You probably missed one of ACL Fest 2018's best performances. But for the modest herd gathered Saturday evening at the Barton Springs stage, Residente's self-described "cumbia punk" was charged catharsis.
The 40-year-old Puerto Rican rapper, a veteran of hip-hop outfit Calle 13, leaned into his politics and put extra sauce on old lyrics that loosely translate to: "we endure the guilty when they're freed, we endure our idiot president." That one's from Calle 13's 2014 screed "El Aguante," but the "presidente" lyrics here got extra oomph from the converted. Flags from the Caribbean and Mexico waved near the Google phone pop-up lounge.
"Even Donald Trump's mother has blood from Africa," he yelled between songs. Across the street, Lil Wayne, Justice and Metallica performed beloved Western pop — this was a protest.
"It's important for me that these (expletive) who speak English understand what I'm saying," the rapper born René Juan Pérez Joglar told patrons. He was referring to the onlookers into the rhythms but disconnected by the message because of the language barrier. His message was about unity, the kind of humanist kindness that comes from career globetrotting. The vibrant rap music was rhythmic, well-traveled and chant-fueled; he shouted out his Moroccan percussionist for leading his seven-piece backing band.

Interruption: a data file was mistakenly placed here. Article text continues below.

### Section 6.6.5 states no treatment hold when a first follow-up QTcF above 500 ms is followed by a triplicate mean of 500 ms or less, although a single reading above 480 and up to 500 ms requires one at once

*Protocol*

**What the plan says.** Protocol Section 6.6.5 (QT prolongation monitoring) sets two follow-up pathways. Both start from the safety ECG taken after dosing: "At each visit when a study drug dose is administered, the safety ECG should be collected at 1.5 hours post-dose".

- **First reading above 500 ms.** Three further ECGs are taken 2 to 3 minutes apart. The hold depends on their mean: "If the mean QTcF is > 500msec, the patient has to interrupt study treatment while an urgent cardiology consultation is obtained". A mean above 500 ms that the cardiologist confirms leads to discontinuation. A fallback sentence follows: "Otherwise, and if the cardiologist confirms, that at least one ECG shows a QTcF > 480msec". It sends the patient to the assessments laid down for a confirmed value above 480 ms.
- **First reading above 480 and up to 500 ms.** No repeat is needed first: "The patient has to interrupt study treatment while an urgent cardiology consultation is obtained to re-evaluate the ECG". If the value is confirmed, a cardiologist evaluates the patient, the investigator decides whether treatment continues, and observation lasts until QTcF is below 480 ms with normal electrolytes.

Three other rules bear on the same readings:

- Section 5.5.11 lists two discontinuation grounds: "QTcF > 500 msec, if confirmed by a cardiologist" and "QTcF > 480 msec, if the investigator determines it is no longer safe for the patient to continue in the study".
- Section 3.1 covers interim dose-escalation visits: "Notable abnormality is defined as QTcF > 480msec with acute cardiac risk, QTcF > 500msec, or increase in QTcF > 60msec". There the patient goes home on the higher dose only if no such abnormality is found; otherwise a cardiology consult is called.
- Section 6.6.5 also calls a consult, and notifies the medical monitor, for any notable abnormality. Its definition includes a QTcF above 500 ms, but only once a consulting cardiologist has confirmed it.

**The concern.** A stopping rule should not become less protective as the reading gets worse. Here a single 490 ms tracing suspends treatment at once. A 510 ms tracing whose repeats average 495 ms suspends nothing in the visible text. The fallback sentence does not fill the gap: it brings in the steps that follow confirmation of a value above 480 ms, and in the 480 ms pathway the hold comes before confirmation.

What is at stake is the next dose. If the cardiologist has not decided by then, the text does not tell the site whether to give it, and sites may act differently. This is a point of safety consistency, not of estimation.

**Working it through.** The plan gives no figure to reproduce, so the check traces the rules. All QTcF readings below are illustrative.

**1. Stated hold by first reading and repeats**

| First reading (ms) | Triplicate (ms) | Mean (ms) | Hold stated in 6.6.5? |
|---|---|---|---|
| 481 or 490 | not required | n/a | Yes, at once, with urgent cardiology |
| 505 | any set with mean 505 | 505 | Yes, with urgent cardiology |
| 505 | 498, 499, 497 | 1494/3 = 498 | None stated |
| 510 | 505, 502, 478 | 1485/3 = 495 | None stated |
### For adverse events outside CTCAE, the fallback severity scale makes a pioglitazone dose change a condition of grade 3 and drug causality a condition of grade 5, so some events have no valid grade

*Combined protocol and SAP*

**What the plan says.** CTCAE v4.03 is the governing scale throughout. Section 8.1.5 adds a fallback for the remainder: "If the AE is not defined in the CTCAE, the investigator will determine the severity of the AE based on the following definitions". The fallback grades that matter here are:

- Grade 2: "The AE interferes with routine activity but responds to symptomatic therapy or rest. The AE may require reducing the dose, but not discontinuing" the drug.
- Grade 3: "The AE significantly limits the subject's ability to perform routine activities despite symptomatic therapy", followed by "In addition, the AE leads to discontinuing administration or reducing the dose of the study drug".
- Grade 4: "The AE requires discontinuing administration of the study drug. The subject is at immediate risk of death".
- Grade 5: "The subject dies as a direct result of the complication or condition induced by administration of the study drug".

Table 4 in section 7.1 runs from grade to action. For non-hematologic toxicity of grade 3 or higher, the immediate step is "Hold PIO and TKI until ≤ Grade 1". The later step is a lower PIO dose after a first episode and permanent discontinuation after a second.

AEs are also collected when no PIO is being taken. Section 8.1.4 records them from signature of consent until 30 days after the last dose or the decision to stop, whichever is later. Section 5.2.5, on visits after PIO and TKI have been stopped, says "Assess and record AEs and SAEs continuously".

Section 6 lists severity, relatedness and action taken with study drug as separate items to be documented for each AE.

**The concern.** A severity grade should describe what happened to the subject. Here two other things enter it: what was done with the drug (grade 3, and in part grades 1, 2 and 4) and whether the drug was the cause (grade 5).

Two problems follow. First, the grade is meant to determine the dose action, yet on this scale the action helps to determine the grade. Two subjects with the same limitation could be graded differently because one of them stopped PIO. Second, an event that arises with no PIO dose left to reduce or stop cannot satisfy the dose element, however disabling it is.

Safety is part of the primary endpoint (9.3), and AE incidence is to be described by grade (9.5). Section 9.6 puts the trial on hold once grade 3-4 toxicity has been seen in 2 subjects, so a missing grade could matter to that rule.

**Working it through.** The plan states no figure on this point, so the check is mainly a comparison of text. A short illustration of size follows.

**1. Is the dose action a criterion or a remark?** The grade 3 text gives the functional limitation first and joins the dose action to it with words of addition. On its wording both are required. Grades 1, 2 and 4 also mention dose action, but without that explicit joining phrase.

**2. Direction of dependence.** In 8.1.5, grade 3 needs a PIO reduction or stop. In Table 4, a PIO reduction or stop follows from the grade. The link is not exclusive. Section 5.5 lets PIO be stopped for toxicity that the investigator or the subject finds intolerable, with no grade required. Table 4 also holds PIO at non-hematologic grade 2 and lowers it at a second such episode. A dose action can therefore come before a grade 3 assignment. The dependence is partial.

Residente didn't mind the turnout, either, complaining onstage that he's tired of music being measured in "followers on Instagram and YouTube views. ... People make us relevant. You guys have soul. Numbers don't have soul."
2001 hit "Atrévete-te-te," a fun reggeaton jam, here played like a barnburner.
"Thank you for not having a cell phone out," he said. "Let's hug each other. Abrazo!"
Loud rap music was the vehicle on Saturday night. It was combative and flippant. But the “love others” call-to-arms is right in line with ACL's hippie roots.
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